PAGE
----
The Singapore Statement provides a guide for the responsible conduct of research

Dear Editor,
In July 2010, the Second World Conference on Research Integrity took place in Singapore. On September 22, 2010, the conference released the Singapore Statement, a product of 350 delegates from 50 countries. The conference addressed research misconduct, poor research practices, and the need to advance research integrity collaboratively and internationally.

The Preamble to the Singapore Statement takes the view that the values and benefits of research rely on research integrity. The statement’s principles are honesty, accountability, professional courtesy and fairness, and good stewardship.

The Singapore Statement presents 14 responsibilities with which researchers need to comply. These are integrity; adherence to regulations; research methods; research records; research findings; authorship; publication acknowledgment; peer review; conflict of interest; public communication; reporting irresponsible research practices; responding to irresponsible research practices; research environments; and societal considerations.

Among the 14 responsibilities is that researchers must differentiate professional comments from opinions arising from personal views during public discussions. Director of the Research Ethics and Integrity Program at the Michigan Institute for Clinical and Health Research Professor Nick Steneck noted that there are some scientists who confuse the line between their scientific findings and their opinions (THES, 2010).

He believes that while researchers do have a right to hold and disseminate their opinions, at the same time, they need to evaluate their opinions against societal benefits and risks. Professor Steneck would like to think that the Singapore Statement would help governments, organizations and researchers to be constructive.

The American Association for the Advancement of Science (AAAS) was co-sponsor of the conference. Its intent is to harmonize standards, and a good way to begin such an exercise is to secure an international agreement on research integrity.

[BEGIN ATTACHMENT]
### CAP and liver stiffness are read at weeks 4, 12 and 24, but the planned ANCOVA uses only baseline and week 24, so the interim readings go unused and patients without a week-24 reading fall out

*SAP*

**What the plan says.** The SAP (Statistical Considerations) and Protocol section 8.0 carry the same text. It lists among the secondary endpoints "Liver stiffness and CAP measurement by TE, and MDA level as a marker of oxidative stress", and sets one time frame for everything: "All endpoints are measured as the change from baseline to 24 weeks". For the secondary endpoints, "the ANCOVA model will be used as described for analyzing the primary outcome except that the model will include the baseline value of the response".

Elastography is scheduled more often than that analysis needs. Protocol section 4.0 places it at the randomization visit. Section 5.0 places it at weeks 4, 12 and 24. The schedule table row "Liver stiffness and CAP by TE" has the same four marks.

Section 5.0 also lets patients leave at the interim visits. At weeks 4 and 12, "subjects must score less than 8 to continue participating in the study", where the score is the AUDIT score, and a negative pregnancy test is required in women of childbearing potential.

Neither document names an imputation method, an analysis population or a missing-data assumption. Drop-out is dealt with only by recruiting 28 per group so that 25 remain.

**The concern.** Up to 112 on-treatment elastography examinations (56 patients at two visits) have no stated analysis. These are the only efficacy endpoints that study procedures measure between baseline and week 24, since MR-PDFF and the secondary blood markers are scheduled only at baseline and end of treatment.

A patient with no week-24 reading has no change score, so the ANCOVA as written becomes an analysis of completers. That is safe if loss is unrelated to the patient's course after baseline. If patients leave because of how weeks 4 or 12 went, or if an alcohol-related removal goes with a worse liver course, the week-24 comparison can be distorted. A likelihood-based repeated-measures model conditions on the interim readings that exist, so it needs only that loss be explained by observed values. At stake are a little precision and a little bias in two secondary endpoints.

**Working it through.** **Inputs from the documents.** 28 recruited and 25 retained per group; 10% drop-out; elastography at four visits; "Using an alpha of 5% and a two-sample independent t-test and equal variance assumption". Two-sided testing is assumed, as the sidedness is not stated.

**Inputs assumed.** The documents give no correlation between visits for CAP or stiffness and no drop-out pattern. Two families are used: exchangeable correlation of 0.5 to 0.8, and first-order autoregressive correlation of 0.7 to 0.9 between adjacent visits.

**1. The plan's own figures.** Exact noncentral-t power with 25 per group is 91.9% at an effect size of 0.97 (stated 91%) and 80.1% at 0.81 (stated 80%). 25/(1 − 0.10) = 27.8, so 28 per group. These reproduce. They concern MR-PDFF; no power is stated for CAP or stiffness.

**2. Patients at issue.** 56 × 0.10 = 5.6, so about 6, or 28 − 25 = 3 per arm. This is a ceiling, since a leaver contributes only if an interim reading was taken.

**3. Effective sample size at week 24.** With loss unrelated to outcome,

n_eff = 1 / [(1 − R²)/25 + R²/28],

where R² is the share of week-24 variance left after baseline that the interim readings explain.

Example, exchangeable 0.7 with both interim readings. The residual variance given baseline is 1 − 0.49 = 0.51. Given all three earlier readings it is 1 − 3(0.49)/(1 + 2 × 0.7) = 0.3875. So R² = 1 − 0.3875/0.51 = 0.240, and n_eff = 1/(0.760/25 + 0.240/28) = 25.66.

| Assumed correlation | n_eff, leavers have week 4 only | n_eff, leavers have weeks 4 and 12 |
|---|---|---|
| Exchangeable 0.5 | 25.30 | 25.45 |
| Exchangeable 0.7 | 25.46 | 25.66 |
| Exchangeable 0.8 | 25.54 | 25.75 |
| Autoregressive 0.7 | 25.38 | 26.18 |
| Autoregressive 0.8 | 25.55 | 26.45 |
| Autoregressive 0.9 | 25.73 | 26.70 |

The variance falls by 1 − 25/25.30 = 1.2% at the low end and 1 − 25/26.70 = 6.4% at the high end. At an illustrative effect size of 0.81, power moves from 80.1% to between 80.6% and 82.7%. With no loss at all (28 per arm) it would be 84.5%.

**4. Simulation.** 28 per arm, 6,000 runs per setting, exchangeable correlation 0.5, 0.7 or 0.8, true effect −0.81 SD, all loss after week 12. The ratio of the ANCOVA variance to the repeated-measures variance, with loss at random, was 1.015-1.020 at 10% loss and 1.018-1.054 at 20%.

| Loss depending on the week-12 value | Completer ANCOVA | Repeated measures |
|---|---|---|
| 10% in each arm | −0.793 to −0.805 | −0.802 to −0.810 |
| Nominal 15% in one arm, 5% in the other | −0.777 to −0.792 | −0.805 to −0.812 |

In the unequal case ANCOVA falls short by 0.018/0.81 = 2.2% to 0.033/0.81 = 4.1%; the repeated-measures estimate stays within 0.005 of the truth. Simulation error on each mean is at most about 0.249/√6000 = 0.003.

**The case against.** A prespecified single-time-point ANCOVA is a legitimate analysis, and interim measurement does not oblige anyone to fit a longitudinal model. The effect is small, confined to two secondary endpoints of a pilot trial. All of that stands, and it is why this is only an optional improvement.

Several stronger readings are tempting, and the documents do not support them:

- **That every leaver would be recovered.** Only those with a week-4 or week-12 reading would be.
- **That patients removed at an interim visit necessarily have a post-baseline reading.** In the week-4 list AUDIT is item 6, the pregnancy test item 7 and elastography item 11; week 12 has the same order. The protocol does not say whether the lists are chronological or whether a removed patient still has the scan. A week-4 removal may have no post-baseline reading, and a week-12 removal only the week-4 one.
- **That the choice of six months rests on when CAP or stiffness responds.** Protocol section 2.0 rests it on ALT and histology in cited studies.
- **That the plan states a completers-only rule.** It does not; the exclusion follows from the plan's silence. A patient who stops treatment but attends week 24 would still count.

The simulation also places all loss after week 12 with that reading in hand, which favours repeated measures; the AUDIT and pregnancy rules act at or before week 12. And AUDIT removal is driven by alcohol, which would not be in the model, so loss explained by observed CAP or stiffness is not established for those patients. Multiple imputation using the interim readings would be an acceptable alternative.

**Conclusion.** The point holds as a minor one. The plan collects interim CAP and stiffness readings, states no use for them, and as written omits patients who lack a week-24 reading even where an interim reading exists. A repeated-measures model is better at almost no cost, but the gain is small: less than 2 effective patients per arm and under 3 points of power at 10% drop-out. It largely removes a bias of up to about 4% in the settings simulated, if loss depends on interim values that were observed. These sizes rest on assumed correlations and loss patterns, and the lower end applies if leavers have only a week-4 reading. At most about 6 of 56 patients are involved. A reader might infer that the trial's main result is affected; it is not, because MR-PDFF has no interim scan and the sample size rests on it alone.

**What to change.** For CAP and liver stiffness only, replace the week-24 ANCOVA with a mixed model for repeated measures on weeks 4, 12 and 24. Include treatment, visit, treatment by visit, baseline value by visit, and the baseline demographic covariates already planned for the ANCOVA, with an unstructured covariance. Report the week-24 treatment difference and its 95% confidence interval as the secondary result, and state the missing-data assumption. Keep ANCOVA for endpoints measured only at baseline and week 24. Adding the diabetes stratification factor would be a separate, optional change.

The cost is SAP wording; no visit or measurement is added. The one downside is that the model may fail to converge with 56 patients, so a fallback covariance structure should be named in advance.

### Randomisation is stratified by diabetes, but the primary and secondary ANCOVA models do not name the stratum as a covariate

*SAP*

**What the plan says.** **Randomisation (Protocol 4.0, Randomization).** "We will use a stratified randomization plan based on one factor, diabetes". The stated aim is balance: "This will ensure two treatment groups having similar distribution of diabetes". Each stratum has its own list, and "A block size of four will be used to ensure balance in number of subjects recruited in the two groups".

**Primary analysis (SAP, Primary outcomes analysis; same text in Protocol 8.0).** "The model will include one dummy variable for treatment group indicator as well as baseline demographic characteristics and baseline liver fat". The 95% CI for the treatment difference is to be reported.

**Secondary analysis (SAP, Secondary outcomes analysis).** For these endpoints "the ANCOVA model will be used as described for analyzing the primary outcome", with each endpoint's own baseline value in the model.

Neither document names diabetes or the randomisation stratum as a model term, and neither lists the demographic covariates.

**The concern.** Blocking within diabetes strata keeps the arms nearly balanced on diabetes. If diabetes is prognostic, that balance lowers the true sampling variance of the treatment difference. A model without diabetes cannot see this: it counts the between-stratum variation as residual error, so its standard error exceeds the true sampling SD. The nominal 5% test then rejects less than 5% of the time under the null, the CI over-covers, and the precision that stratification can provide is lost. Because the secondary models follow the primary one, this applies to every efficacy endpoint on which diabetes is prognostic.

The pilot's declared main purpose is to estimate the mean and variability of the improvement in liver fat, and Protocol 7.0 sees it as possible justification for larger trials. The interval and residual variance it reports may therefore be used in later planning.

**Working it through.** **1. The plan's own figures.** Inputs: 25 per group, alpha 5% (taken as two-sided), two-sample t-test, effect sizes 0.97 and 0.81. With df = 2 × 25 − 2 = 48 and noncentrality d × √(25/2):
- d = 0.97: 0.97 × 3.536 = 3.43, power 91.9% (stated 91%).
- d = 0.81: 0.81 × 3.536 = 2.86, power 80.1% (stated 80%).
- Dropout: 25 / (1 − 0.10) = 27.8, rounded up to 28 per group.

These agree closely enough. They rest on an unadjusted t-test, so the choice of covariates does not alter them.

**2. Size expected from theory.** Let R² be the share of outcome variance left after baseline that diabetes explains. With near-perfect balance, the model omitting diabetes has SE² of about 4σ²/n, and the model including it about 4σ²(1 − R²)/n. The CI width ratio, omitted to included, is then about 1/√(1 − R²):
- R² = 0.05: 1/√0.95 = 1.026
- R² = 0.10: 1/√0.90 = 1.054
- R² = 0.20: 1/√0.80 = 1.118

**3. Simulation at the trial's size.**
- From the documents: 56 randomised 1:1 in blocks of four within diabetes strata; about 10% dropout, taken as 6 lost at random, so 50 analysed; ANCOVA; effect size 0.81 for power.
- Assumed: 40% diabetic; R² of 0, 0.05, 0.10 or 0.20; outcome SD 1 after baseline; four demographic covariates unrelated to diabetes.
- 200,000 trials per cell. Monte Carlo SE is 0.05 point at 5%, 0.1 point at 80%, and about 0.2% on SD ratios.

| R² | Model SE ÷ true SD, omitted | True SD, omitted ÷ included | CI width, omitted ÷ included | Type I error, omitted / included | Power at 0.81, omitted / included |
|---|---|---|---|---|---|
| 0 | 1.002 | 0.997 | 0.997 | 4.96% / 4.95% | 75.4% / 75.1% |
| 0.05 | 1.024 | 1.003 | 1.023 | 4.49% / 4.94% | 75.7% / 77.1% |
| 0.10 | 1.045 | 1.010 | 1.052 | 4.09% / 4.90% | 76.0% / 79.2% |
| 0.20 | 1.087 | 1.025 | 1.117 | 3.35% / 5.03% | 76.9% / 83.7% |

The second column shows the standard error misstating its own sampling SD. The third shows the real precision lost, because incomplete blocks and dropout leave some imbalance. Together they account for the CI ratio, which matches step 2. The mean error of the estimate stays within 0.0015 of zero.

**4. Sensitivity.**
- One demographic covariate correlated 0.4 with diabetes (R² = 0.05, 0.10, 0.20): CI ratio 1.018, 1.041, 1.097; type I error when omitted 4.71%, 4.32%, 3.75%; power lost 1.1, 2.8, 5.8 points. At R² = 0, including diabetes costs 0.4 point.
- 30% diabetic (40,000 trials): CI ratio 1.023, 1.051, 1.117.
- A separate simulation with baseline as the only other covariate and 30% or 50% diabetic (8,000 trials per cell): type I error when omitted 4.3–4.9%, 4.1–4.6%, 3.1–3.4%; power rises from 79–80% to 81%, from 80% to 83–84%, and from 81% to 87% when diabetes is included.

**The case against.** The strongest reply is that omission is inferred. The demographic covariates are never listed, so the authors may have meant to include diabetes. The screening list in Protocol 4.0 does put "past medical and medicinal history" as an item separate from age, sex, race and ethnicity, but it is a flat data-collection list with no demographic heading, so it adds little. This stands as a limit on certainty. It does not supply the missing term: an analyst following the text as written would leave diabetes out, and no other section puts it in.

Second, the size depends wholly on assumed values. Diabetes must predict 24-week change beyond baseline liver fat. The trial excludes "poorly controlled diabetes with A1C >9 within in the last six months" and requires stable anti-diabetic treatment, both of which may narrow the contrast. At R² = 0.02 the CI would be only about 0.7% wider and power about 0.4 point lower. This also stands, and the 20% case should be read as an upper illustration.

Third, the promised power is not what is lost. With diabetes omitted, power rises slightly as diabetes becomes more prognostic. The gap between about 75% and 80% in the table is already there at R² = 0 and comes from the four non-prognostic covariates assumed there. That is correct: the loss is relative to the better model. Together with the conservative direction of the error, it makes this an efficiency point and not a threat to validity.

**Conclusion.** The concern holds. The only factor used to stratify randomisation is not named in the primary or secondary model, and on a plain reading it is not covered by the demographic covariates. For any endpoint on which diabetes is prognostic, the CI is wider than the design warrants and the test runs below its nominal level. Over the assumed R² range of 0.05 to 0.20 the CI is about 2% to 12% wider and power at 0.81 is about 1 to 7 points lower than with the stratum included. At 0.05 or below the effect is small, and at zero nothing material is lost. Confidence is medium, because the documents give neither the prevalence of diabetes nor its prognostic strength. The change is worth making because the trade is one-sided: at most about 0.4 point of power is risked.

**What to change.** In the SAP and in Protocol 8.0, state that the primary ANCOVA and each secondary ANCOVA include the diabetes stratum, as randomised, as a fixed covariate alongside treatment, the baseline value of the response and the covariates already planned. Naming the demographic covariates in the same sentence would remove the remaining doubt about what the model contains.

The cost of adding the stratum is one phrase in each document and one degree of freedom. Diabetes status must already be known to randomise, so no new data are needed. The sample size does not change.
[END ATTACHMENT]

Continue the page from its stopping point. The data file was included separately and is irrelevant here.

The Singapore statement really is a global guide for the responsible conduct of research, and should not be classified as a regulatory document. This document would have strong utility value wherever there is responsible conduct of research, but particularly so in societies where there is a paucity of research. Universities and governments now have the responsibility to establish institutional mechanisms to ensure that there is responsible conduct of research.

Yours faithfully,
Prem Misir

More in Letters

Comments

About these comments

The comments section is intended to provide a forum for reasoned and reasonable debate on the newspaper's content and is an extension of the newspaper and what it has become well known for over its history: accuracy, balance and fairness. We reserve the right to edit or delete comments which contain attacks on other users, slander, coarse language and profanity, and gratuitous and incendiary references to race and ethnicity.

Most Read This Week

  1. Driver in fatal Liliendaal crash on DUI charge

  2. Sheet Anchor man beats, chops wife to death

  3. Cap on ministers’ housing allowance was increased to $500,000 in 2015

  4. SOCU actively seeking Brassington, Ashni Singh

  5. Caribbean Container Inc announces 36-month closure of recycling plant

  6. Teacher who was found with husband’s dead body commits suicide

  7. Ramotar defends Brassington, Singh

  8. Couple hijacked at Ogle seawall, robbed of car, valuables

  9. CH&PA sets model houses price at $6.5m


Recommended For You